Boko Haram says some abducted Chibok girls killed in Nigerian air strikes
Islamic extremists release video showing alleged victim of abduction pleading to authorities
Some of the abducted Chibok schoolgirls have been killed in Nigerian military air strikes, according to a new video appearing to come from Boko Haram Islamic extremists, which shows one of the alleged victims pleading for authorities to release detained militants in exchange for the girls' freedom.
The video posted Sunday on Twitter shows a girl, covered in a hijab with just her face showing, identified as one of the 276 students abducted from a remote school in northeastern Nigeria in April 2014. In the video, she claims that some of her kidnapped classmates died in aerial bombardments by the Nigerian Air Force. She also said that 40 have been "married" to Islamic extremist fighters.
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The video shows a fighter warning in the Hausa language that if President Muhammadu Buhari's government battles Boko Haram with firepower, the girls won't be seen again.
"Presently, some of the girls are crippled, some are terribly sick and some of them, as I had said, died during bombardment by the Nigerian military," the fighter says, appearing before a group of more than 40 young women in hijabs, some holding babies.
"If our members in detention are not freed, let the government and parents of the Chibok girls know that they will never find these girls again," he said.
The video, cited by the SITE Intelligence Group, was posted by Ahmad Salkida, a Nigerian journalist known to have good contacts in Boko Haram. Salkida says he was given the video by the Boko Haram wing led by Abubakar Shekau, who is in a leadership battle with a lieutenant named by the Islamic State group as the new leader of what it calls its West Africa Province.
Dozens of the schoolgirls kidnapped from Chibok escaped on their own within two days of the abduction. One girl escaped this year, saying she had been led to freedom by her Boko Haram "husband." Some 218 remain missing in the mass kidnapping that shocked the world and even brought U.S. first lady Michelle Obama to participate in the #BringBackOurGirls social media campaign, promising her husband would do all in his power to help liberate them.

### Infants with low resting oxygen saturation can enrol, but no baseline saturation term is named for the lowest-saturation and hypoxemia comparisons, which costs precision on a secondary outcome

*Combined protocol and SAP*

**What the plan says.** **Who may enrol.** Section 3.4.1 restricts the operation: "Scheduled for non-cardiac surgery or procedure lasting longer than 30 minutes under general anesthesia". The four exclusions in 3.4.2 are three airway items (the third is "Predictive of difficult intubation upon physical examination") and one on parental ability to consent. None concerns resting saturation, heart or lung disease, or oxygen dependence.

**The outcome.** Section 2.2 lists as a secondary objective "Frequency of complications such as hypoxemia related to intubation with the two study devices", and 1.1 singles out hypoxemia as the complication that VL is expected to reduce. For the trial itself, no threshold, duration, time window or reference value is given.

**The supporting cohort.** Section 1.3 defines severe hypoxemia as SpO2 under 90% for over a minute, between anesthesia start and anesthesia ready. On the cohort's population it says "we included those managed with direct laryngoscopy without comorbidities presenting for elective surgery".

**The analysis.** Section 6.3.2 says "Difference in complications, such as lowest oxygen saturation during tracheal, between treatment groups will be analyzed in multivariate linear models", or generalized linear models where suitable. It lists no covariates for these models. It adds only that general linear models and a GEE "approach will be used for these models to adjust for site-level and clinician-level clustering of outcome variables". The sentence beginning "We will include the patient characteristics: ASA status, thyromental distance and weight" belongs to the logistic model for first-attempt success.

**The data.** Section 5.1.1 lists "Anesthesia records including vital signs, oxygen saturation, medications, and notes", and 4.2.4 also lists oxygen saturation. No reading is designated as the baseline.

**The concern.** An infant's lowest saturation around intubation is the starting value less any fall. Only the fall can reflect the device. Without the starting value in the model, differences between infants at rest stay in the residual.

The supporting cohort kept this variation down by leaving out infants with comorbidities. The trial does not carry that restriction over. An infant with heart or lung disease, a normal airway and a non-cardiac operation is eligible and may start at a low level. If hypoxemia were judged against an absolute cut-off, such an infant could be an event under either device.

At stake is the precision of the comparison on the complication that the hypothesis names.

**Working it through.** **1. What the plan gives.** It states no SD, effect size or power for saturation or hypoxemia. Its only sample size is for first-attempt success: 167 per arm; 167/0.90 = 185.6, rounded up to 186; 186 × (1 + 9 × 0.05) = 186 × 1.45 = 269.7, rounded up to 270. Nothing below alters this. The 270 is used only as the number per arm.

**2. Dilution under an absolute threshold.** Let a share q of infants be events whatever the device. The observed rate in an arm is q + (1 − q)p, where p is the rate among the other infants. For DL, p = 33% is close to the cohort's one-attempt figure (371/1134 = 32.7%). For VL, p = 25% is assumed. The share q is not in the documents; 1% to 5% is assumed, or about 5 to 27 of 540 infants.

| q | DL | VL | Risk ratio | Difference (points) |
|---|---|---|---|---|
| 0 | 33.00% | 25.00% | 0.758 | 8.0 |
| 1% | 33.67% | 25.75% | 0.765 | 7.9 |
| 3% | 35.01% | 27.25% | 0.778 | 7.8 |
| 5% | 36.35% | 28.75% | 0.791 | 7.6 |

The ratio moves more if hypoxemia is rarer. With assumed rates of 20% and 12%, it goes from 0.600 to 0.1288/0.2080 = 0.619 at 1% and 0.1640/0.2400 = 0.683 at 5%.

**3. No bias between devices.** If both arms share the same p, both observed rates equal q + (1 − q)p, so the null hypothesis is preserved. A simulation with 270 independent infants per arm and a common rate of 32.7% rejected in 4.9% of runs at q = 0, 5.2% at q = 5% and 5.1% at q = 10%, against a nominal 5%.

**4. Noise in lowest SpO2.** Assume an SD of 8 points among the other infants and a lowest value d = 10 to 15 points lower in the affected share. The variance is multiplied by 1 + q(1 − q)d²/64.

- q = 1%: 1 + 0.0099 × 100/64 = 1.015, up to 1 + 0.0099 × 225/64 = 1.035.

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In the video, the fighter says the Nigerian government has repeatedly lied to its citizens with promises to quickly free those kidnapped from Chibok Government Girls School, who now are all over 18 years old.
The government came under increased pressure from parents and the Bring Back Our Girls campaigners after the May escape of one young woman, a proof of life that they said should encourage the military and government to redouble efforts to rescue the girls. The escapee said some of the girls had died but scores remain in captivity under heavy guard.
'We are really suffering,' pleads girl in video
Sunday's video appears to be another proof of life, though it was not immediately possible to reach any of the parents or Chibok leaders to verify the identity of those filmed.
The young woman in the video, probably speaking under duress, begs for help to free them.
"Oh you, my people and our parents, you just have to please come to our rescue: We are suffering here, the aircraft has come to bombard us and killed many of us. Some are wounded. Every day we are in pain and suffering, so are our babies. Some of our husbands that we married also are injured, some dead. No one cares for us.
"Please go and beg the government of Nigeria to release the members of our abductors so that they too can free us to let us come home. We are really suffering, there is no food to eat, no good water to drink here."
The video goes on to show bodies from an alleged air raid, including that of a girl whose eyes flicker open briefly.
Nigeria's Air Force has reported near-daily bombardments of Boko Haram camps and the military of increased ground assaults in which they have freed thousands of captives, though none of the Chibok girls.
Boko Haram has been forced out of most towns in the past year and has turned to assaulting remote villages and using suicide bombers to attack targets such as mosques and marketplaces.
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More than 20,000 people have been killed in the 7-year-old Islamic uprising that has spread from Nigeria to neighbouring countries and driven 2.2 million people from their homes.
Aid workers say there is a catastrophic humanitarian crisis in newly liberated but still dangerous areas where half a million people are starving and babies dying daily. There has also been a resurgence of polio in areas that had been under Boko Haram's control, as a result of the extremists' opposition to vaccinations.